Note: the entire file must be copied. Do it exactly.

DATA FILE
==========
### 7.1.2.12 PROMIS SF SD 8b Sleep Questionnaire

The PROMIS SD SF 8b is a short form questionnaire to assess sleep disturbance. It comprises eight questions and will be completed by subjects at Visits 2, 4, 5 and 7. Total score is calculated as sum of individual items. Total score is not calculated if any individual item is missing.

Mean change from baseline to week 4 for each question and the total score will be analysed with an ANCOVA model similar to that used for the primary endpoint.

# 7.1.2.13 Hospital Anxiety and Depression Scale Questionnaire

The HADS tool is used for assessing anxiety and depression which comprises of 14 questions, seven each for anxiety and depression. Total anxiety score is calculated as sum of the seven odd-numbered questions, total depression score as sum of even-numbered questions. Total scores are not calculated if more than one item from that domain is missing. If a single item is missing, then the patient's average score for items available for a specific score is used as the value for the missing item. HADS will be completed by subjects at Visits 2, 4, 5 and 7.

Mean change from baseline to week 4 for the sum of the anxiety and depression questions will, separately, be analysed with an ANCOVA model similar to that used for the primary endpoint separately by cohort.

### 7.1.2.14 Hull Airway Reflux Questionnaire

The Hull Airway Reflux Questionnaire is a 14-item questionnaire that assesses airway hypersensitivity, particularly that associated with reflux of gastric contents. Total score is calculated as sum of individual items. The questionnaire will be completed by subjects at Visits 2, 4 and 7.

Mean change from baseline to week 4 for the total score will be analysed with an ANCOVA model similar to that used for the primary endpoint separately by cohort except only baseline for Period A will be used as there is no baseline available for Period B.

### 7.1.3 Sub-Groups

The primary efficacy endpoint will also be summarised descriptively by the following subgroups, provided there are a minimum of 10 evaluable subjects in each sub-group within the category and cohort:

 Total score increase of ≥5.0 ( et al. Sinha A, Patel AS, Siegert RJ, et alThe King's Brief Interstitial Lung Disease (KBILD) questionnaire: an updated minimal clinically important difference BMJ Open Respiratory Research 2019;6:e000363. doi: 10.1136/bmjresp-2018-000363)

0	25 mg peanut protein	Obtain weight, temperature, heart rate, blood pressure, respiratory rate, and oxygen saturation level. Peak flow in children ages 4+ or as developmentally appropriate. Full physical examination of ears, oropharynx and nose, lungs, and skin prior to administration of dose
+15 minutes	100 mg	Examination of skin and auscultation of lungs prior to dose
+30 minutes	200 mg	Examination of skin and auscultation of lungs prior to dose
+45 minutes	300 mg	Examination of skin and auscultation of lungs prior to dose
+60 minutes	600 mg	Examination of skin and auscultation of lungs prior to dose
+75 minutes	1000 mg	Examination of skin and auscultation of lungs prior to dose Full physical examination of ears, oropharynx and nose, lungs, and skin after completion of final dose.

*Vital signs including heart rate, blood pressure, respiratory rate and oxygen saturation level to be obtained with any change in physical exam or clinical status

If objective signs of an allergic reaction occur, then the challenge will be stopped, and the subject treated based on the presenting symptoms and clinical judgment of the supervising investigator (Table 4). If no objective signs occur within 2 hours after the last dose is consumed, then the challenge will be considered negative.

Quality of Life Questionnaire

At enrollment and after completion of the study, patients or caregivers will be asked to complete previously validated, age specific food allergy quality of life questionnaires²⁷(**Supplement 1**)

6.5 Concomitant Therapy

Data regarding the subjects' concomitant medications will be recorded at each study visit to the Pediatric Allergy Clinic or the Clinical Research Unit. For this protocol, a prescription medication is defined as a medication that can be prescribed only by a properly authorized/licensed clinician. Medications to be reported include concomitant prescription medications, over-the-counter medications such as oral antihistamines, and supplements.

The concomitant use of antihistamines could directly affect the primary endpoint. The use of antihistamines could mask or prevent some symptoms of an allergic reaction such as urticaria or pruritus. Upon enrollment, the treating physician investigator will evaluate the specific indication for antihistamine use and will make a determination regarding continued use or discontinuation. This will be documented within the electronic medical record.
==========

### 7.1.2.12 PROMIS SF SD 8b Sleep Questionnaire

The PROMIS SD SF 8b is a short form questionnaire to assess sleep disturbance. It comprises eight questions and will be completed by subjects at Visits 2, 4, 5 and 7. Total score is calculated as sum of individual items. Total score is not calculated if any individual item is missing.

Mean change from baseline to week 4 for each question and the total score will be analysed with an ANCOVA model similar to that used for the primary endpoint.

# 7.1.2.13 Hospital Anxiety and Depression Scale Questionnaire

The HADS tool is used for assessing anxiety and depression which comprises of 14 questions, seven each for anxiety and depression. Total anxiety score is calculated as sum of the seven odd-numbered questions, total depression score as sum of even-numbered questions. Total scores are not calculated if more than one item from that domain is missing. If a single item is missing, then the patient's average score for items available for a specific score is used as the value for the missing item. HADS will be completed by subjects at Visits 2, 4, 5 and 7.

Mean change from baseline to week 4 for the sum of the anxiety and depression questions will, separately, be analysed with an ANCOVA model similar to that used for the primary endpoint separately by cohort.

### 7.1.2.14 Hull Airway Reflux Questionnaire

The Hull Airway Reflux Questionnaire is a 14-item questionnaire that assesses airway hypersensitivity, particularly that associated with reflux of gastric contents. Total score is calculated as sum of individual items. The questionnaire will be completed by subjects at Visits 2, 4 and 7.

Mean change from baseline to week 4 for the total score will be analysed with an ANCOVA model similar to that used for the primary endpoint separately by cohort except only baseline for Period A will be used as there is no baseline available for Period B.

### 7.1.3 Sub-Groups

The primary efficacy endpoint will also be summarised descriptively by the following subgroups, provided there are a minimum of 10 evaluable subjects in each sub-group within the category and cohort:

 Total score increase of ≥5.0 ( et al. Sinha A, Patel AS, Siegert RJ, et alThe King's Brief Interstitial Lung Disease (KBILD) questionnaire: an updated minimal clinically important difference BMJ Open Respiratory Research 2019;6:e000363. doi: 10.1136/bmjresp-2018-000363)

0	25 mg peanut protein	Obtain weight, temperature, heart rate, blood pressure, respiratory rate, and oxygen saturation level. Peak flow in children ages 4+ or as developmentally appropriate. Full physical examination of ears, oropharynx and nose, lungs, and skin prior to administration of dose
+15 minutes	100 mg	Examination of skin and auscultation of lungs prior to dose
+30 minutes	200 mg	Examination of skin and auscultation of lungs prior to dose
+45 minutes	300 mg	Examination of skin and auscultation of lungs prior to dose
+60 minutes	600 mg	Examination of skin and auscultation of lungs prior to dose
+75 minutes	1000 mg	Examination of skin and auscultation of lungs prior to dose Full physical examination of ears, oropharynx and nose, lungs, and skin after completion of final dose.

*Vital signs including heart rate, blood pressure, respiratory rate and oxygen saturation level to be obtained with any change in physical exam or clinical status

If objective signs of an allergic reaction occur, then the challenge will be stopped, and the subject treated based on the presenting symptoms and clinical judgment of the supervising investigator (Table 4). If no objective signs occur within 2 hours after the last dose is consumed, then the challenge will be considered negative.

Quality of Life Questionnaire

At enrollment and after completion of the study, patients or caregivers will be asked to complete previously validated, age specific food allergy quality of life questionnaires²⁷(**Supplement 1**)

6.5 Concomitant Therapy

Data regarding the subjects' concomitant medications will be recorded at each study visit to the Pediatric Allergy Clinic or the Clinical Research Unit. For this protocol, a prescription medication is defined as a medication that can be prescribed only by a properly authorized/licensed clinician. Medications to be reported include concomitant prescription medications, over-the-counter medications such as oral antihistamines, and supplements.

The concomitant use of antihistamines could directly affect the primary endpoint. The use of antihistamines could mask or prevent some symptoms of an allergic reaction such as urticaria or pruritus. Upon enrollment, the treating physician investigator will evaluate the specific indication for antihistamine use and will make a determination regarding continued use or discontinuation. This will be documented within the electronic medical record.